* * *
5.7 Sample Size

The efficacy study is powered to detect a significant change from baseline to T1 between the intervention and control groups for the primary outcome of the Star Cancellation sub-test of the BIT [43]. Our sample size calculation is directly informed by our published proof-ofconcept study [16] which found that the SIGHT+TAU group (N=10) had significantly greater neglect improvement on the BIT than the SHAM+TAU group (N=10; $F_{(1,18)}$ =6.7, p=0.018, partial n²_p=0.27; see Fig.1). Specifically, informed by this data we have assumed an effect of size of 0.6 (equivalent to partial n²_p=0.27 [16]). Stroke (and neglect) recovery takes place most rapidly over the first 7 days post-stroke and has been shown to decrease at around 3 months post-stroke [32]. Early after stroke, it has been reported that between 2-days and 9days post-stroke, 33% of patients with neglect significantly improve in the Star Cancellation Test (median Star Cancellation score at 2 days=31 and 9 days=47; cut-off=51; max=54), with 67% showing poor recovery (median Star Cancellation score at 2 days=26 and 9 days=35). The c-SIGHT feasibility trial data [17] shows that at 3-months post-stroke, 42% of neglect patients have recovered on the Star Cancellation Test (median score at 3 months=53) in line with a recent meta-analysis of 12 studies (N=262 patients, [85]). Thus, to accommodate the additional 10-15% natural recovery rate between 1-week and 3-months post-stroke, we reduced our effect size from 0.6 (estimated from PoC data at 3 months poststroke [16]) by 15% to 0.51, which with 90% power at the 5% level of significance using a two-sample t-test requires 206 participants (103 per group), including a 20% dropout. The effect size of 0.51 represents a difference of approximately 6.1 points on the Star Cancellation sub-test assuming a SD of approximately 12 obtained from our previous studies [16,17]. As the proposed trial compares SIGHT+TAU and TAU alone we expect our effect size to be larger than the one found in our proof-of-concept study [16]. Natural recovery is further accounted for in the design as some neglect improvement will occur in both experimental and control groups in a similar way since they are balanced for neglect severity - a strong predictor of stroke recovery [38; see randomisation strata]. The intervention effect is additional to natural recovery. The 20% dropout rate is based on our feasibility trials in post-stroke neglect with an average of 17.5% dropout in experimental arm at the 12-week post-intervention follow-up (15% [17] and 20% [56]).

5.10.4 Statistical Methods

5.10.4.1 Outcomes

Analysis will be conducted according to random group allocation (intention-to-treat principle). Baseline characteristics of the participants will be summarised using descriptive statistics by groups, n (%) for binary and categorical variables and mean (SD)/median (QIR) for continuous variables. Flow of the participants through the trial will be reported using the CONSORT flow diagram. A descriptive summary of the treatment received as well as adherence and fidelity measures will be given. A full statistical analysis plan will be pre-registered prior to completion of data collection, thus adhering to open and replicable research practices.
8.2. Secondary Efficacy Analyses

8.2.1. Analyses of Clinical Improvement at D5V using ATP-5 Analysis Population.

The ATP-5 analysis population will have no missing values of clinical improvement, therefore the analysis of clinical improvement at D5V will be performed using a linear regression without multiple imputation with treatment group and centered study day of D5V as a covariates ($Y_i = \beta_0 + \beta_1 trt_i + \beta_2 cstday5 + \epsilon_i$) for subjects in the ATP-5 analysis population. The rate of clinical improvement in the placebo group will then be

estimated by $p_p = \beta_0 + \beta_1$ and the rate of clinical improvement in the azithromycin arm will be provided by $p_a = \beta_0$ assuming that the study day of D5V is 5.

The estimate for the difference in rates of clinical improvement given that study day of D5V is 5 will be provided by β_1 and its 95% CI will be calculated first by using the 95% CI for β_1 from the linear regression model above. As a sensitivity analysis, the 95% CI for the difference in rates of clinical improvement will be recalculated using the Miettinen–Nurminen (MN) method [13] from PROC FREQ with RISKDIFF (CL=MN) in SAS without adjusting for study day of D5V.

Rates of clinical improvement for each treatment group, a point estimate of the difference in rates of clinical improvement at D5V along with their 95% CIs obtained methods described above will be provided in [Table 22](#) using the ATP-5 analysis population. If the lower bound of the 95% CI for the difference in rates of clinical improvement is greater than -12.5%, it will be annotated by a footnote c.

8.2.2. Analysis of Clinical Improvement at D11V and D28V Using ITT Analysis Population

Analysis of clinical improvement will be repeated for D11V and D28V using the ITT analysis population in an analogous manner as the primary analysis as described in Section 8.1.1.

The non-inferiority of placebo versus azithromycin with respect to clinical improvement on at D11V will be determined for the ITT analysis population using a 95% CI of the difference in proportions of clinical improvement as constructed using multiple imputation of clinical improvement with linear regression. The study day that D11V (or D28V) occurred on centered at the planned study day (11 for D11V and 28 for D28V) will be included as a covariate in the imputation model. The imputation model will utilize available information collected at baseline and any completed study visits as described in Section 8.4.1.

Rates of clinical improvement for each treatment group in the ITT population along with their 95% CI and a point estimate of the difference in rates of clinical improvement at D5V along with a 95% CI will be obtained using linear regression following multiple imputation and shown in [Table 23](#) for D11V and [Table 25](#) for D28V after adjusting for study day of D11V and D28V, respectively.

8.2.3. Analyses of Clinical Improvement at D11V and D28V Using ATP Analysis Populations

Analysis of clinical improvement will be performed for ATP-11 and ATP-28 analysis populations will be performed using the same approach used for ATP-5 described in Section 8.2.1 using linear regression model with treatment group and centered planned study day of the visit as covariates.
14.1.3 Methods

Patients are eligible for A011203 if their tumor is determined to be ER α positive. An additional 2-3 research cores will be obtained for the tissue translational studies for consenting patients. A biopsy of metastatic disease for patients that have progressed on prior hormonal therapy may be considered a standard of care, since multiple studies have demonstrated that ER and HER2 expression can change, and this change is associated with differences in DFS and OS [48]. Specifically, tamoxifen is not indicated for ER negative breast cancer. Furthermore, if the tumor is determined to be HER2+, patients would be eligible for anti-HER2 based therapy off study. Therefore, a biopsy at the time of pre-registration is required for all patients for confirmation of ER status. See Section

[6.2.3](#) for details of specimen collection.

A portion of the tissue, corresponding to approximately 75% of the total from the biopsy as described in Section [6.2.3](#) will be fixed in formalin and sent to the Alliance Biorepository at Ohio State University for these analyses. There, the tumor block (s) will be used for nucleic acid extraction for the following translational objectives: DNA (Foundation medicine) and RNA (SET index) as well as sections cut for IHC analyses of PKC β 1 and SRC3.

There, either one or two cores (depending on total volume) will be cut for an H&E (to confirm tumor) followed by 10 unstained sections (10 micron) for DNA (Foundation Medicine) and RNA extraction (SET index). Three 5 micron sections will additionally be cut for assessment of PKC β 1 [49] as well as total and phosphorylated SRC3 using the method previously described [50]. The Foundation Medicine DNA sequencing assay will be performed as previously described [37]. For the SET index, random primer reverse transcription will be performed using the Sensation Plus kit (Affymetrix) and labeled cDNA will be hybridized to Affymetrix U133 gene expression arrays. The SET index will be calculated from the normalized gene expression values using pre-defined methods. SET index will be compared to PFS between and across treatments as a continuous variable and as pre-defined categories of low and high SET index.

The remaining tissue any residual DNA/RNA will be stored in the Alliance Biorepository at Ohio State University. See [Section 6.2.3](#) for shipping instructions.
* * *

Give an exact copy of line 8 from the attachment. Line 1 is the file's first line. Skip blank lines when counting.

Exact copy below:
The ATP-5 analysis population will have no missing values of clinical improvement, therefore the analysis of clinical improvement at D5V will be performed using a linear regression without multiple imputation with treatment group and centered study day of D5V as a covariates ($Y_i = \beta_0 + \beta_1 trt_i + \beta_2 cstday5 + \epsilon_i$) for subjects in the ATP-5 analysis population. The rate of clinical improvement in the placebo group will then be